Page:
An investigation by the RSA into Suffolk’s ‘stuck’ underperforming schools has called on the borough to encourage greater collaboration, stronger leadership and introduce radical new partnerships in order to turn things around.
Its report No School An Island concluded that head teachers, college principals and other local leaders need to move from focusing overwhelmingly on their particular school or community, to leading and championing action across the whole county.
The report called for a new ‘Suffolk Partnership for Excellence in Learning’ (SPEL) to be established between schools and the local authority by April 2014. The SPEL would be responsible for reviewing education strategy, driving system-wide improvement and creating a culture of powerful collaboration.
Published as part of the Raising the Bar inquiry, the wide ranging report recommended that:
The local authority forms a long-term strategic in order to broaden horizons across the county, stimulate new thinking and show that significant change is both necessary and possible.
A ‘future leadership exchange programme’ should be established between Suffolk and London through which outstanding mid-career teachers can expand their experience.
Schools with a similar pupil profile in Suffolk, London and neighbouring counties should be encouraged to work together in ‘families’, to focus on improving learning through critical feedback and peer review.
Isolated small rural schools of less than 100 pupils enter a federation of schools to establish new relationships, maximise resources and achieve cost savings.
Every school establishes a parents’ council, with representatives from the local community in order to enhance the school’s openness and accountability and ensure that parents’ voice is heard.
School partnerships explore options to pool a percentage of their pupil premium to design joint approaches to narrowing the achievement gap.
That outstanding teaching be rewarded and celebrated through new Suffolk Excellence in Teaching Awards and the encouragement of a new ‘Suffolk Teacher’ identity.
Suffolk schools integrate work-related learning activities within their core curriculum and establish the Suffolk Business Partner of the Year award.
Commenting on the report, Chief Executive of the RSA, Matthew Taylor said:
“Since the launch of Raising the Bar, we have seen the Suffolk educational community face up to the systemic problems from which they suffer and start to believe they can turn things around. Achieving a step-change in performance will require sustained effort and continuous adaptation, which needs to be driven by schools themselves. We have called this report ‘no school an island’ because we think vital to a radical improvement in Suffolk is a new public service ethos in which successful school leaders see their responsibilities and opportunities extending beyond their own school to the wider local system and community
Councillor Lisa Chambers, Suffolk County Council's cabinet member of education, skills and young people, said:
"When we commissioned the RSA to lead the Raising the Bar inquiry, we had one very clear objective in mind - to find solutions that would help improve the educational attainment of Suffolk children now and in the future.
"Whilst we will take time to assess fully all the report's recommendations, the proposed partnership with Hackney is something we're very positive about and have already started to implement. This isn’t about replicating exactly what Hackney has done because that wouldn’t necessarily work in Suffolk. We know that much can be achieved from closer working with them and that fresh ideas will come from partnerships like this.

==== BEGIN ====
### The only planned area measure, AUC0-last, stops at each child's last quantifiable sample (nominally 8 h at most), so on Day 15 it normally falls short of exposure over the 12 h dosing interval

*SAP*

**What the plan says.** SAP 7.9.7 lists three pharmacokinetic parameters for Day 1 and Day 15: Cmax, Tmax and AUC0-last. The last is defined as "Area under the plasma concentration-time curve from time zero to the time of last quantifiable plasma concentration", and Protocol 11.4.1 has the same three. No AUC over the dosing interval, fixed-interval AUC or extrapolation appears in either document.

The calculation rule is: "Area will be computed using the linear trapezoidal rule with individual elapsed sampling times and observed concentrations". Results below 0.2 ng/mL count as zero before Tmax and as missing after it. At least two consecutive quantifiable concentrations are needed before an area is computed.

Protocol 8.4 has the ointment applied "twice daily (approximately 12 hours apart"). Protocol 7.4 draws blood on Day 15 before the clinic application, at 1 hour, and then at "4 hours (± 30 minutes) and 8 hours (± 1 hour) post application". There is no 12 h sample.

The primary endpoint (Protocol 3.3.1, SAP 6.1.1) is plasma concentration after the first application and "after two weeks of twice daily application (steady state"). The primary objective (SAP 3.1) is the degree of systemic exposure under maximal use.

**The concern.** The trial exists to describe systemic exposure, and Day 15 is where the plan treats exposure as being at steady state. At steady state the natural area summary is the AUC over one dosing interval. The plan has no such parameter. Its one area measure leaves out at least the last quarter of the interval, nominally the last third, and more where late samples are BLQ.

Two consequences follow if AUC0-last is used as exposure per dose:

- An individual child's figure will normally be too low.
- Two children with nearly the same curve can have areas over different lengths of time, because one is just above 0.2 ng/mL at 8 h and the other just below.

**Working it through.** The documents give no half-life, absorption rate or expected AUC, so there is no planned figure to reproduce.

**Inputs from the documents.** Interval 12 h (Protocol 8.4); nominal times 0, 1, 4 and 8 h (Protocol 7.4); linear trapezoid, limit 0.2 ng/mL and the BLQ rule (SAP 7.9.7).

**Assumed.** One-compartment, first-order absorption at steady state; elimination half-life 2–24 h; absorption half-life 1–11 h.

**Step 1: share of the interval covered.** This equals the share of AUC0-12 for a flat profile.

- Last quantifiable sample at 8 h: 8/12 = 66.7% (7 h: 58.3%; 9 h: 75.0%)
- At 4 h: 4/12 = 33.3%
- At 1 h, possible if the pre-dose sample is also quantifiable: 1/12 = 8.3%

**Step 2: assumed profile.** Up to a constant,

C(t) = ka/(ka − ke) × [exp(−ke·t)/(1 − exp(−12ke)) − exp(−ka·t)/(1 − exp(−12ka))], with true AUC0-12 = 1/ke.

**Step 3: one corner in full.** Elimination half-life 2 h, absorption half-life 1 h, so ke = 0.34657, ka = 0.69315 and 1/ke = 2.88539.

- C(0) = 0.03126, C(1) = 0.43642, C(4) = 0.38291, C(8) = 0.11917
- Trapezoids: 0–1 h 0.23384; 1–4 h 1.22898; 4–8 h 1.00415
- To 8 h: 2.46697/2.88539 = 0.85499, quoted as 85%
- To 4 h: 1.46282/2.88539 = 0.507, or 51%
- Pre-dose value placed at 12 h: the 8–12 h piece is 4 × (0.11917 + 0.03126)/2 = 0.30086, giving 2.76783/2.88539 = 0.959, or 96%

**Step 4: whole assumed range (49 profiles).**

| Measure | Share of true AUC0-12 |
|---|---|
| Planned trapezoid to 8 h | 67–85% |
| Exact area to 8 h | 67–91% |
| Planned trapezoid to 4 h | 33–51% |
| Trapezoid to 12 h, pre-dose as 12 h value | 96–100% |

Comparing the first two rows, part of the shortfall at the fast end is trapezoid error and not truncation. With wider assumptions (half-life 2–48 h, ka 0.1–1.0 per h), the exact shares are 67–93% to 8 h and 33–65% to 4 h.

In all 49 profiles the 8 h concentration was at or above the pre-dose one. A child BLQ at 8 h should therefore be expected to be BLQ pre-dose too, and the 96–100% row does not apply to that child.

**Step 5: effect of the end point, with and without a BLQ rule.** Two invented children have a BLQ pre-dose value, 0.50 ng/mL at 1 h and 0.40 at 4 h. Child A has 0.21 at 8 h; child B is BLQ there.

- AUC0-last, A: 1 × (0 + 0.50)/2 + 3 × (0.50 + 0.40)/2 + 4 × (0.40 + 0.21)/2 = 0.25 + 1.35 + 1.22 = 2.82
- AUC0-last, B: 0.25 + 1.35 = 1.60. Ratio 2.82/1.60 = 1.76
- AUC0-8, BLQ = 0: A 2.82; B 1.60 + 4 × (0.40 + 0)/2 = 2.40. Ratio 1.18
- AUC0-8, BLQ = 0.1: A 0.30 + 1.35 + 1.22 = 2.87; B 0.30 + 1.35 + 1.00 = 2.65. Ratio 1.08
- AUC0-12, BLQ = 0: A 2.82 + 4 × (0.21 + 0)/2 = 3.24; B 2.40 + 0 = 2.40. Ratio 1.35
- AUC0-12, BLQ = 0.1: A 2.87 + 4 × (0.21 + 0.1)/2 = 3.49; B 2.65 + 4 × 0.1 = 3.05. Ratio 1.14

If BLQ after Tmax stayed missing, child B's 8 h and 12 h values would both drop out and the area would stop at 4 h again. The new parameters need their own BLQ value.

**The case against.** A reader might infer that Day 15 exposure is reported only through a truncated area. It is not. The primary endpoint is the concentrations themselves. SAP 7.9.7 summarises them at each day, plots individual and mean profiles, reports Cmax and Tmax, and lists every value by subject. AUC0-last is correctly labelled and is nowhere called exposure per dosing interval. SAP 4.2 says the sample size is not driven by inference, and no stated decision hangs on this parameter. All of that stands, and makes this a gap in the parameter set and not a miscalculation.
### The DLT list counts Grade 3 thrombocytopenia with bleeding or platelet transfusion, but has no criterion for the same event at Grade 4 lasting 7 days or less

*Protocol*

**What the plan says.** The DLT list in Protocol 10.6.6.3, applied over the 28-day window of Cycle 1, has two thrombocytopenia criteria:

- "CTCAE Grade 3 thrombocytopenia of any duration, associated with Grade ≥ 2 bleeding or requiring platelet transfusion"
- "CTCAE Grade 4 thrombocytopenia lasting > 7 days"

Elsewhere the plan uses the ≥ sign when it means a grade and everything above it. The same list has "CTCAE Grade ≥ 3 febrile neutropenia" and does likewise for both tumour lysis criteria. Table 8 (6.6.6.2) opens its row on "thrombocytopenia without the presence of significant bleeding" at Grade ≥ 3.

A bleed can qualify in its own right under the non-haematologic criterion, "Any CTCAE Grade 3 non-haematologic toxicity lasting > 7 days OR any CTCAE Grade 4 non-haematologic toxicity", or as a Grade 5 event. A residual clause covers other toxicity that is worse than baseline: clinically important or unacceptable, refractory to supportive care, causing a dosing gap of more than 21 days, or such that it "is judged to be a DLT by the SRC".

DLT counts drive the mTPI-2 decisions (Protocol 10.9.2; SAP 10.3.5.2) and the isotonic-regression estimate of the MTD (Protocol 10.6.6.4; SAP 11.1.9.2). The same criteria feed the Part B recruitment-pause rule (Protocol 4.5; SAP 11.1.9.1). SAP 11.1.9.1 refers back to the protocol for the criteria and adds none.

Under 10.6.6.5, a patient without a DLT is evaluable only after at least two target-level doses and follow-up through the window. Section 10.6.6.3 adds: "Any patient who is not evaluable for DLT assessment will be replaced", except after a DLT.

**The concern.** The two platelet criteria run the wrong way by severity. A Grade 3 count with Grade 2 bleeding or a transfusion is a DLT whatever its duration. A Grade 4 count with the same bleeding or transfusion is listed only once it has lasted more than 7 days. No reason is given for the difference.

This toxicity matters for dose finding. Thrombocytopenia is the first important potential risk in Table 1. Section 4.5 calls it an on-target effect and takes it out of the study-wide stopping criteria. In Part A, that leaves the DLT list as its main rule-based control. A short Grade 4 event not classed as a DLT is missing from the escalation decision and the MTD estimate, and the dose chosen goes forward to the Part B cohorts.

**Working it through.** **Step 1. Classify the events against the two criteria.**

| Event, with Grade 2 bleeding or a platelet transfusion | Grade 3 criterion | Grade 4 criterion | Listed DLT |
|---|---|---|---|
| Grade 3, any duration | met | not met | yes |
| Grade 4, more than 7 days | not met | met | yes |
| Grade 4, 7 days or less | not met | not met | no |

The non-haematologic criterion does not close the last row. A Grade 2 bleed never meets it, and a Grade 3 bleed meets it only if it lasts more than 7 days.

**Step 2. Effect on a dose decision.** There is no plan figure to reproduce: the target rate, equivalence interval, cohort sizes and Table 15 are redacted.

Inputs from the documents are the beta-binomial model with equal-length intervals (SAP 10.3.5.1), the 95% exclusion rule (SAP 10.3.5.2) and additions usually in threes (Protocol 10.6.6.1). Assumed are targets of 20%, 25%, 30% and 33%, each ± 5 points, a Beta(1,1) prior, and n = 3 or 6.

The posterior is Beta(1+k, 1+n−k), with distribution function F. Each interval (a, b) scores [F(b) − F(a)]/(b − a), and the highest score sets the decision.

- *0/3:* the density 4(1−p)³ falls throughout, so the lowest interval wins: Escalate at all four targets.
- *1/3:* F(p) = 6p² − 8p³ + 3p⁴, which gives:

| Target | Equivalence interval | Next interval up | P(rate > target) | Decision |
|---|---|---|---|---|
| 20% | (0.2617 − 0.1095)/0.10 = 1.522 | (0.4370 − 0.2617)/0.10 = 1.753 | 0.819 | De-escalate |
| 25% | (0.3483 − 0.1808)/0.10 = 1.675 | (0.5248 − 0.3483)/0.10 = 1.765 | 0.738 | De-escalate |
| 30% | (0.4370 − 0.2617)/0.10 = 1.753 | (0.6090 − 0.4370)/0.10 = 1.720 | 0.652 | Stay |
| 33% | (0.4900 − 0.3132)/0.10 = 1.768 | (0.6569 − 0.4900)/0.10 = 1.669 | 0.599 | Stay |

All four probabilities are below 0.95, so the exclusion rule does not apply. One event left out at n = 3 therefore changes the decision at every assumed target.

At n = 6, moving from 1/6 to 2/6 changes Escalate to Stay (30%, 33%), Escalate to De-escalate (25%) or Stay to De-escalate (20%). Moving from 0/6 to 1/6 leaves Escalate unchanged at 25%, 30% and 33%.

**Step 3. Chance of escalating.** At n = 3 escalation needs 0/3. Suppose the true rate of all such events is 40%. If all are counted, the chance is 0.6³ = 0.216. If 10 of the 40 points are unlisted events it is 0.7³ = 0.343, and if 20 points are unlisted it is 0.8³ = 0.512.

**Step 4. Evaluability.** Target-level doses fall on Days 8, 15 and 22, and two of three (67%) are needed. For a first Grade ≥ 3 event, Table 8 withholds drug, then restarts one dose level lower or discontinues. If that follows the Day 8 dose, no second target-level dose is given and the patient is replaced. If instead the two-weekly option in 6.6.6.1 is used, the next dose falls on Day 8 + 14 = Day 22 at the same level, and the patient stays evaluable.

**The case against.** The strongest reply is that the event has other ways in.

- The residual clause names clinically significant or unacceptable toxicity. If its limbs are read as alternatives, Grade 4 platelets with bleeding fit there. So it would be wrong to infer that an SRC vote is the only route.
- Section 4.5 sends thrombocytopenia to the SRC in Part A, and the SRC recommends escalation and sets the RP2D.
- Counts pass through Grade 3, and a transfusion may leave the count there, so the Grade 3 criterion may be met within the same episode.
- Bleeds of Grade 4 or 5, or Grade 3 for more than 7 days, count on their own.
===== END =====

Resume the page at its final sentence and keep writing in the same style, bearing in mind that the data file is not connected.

“Educating young people is both our moral and social duty and as such, Suffolk County Council has made it clear that improving the attainment is our number one priority.
“We all want to give our children the very best start in life and this report sets us on a stronger and more focused path to success.”
Commenting on the report, RSA Associate Director, Louise Bamfield said:
“This report set out to answer one key question – what is holding back improvement in the quality of teaching in Suffolk? The recommendations we have made are designed to transform the culture of learning across the county, so that schools and students are better connected, more outward looking and ready to learn from others. It is our hope that a campaign for educational change across Suffolk, that is initially led by the local authority with input from schools and colleges, will naturally evolve into a bottom-up movement, led by schools and the community, driven by a collective commitment to give every child and young person the best possible start in life and an impatient demand to make it happen.”
No School An Island concluded that there is systematic underperformance in Suffolk schools. The report found that poor aggregate levels of pupil progress and attainment are combined with wide gaps in educational achievement between disadvantaged groups and other pupils, leading to poor rates of participation and retention in post-compulsory education and training. The report found that there is no evidence that pupil or parental aspiration in Suffolk is lower than anywhere else in England, but that there are several systemic factors holding back improvements in the quality of teaching.
Notes to editors
For more information email RSA Head of Media Luke Robinson or call him on 020 7451 6893 or 07799 737 970.
With over 50 percent of secondary schools having converted to academy status, it is time to radically slim down the Department for Education (DfE) and devolve powers to new regional or sub regional education commissioners that sit alongside an independent regulatory body, according to a report published by the RSA.